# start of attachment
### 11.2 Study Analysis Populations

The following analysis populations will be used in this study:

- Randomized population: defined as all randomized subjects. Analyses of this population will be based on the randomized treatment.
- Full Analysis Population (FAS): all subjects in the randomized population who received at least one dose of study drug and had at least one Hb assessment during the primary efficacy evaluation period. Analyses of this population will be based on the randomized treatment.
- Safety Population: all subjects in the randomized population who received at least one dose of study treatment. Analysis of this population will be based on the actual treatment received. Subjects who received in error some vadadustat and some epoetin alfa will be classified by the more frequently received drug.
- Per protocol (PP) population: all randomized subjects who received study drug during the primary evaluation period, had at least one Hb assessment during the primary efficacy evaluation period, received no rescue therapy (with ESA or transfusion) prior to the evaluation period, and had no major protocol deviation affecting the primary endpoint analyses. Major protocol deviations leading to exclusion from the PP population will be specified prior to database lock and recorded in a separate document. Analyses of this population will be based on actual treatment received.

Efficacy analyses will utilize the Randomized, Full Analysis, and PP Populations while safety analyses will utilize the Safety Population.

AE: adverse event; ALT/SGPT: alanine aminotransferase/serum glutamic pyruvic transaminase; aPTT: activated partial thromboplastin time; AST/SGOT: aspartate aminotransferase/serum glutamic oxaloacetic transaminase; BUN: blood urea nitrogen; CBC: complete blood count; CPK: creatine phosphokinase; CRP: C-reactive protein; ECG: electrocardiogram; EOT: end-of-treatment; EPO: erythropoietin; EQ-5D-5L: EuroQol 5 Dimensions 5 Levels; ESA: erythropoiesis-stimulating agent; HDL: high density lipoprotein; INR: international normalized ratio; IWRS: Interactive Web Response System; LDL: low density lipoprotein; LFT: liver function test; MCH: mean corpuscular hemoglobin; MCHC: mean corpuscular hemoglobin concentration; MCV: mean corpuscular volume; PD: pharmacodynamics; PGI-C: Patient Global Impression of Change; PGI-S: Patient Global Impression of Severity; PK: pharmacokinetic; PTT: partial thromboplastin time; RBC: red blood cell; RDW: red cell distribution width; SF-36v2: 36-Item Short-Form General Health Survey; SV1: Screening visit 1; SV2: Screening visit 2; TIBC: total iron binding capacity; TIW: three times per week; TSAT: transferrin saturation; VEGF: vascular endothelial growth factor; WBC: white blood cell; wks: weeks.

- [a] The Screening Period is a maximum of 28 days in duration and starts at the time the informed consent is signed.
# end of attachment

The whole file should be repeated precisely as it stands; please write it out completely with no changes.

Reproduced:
### 11.2 Study Analysis Populations

The following analysis populations will be used in this study:

- Randomized population: defined as all randomized subjects. Analyses of this population will be based on the randomized treatment.
- Full Analysis Population (FAS): all subjects in the randomized population who received at least one dose of study drug and had at least one Hb assessment during the primary efficacy evaluation period. Analyses of this population will be based on the randomized treatment.
- Safety Population: all subjects in the randomized population who received at least one dose of study treatment. Analysis of this population will be based on the actual treatment received. Subjects who received in error some vadadustat and some epoetin alfa will be classified by the more frequently received drug.
- Per protocol (PP) population: all randomized subjects who received study drug during the primary evaluation period, had at least one Hb assessment during the primary efficacy evaluation period, received no rescue therapy (with ESA or transfusion) prior to the evaluation period, and had no major protocol deviation affecting the primary endpoint analyses. Major protocol deviations leading to exclusion from the PP population will be specified prior to database lock and recorded in a separate document. Analyses of this population will be based on actual treatment received.

Efficacy analyses will utilize the Randomized, Full Analysis, and PP Populations while safety analyses will utilize the Safety Population.

AE: adverse event; ALT/SGPT: alanine aminotransferase/serum glutamic pyruvic transaminase; aPTT: activated partial thromboplastin time; AST/SGOT: aspartate aminotransferase/serum glutamic oxaloacetic transaminase; BUN: blood urea nitrogen; CBC: complete blood count; CPK: creatine phosphokinase; CRP: C-reactive protein; ECG: electrocardiogram; EOT: end-of-treatment; EPO: erythropoietin; EQ-5D-5L: EuroQol 5 Dimensions 5 Levels; ESA: erythropoiesis-stimulating agent; HDL: high density lipoprotein; INR: international normalized ratio; IWRS: Interactive Web Response System; LDL: low density lipoprotein; LFT: liver function test; MCH: mean corpuscular hemoglobin; MCHC: mean corpuscular hemoglobin concentration; MCV: mean corpuscular volume; PD: pharmacodynamics; PGI-C: Patient Global Impression of Change; PGI-S: Patient Global Impression of Severity; PK: pharmacokinetic; PTT: partial thromboplastin time; RBC: red blood cell; RDW: red cell distribution width; SF-36v2: 36-Item Short-Form General Health Survey; SV1: Screening visit 1; SV2: Screening visit 2; TIBC: total iron binding capacity; TIW: three times per week; TSAT: transferrin saturation; VEGF: vascular endothelial growth factor; WBC: white blood cell; wks: weeks.

- [a] The Screening Period is a maximum of 28 days in duration and starts at the time the informed consent is signed.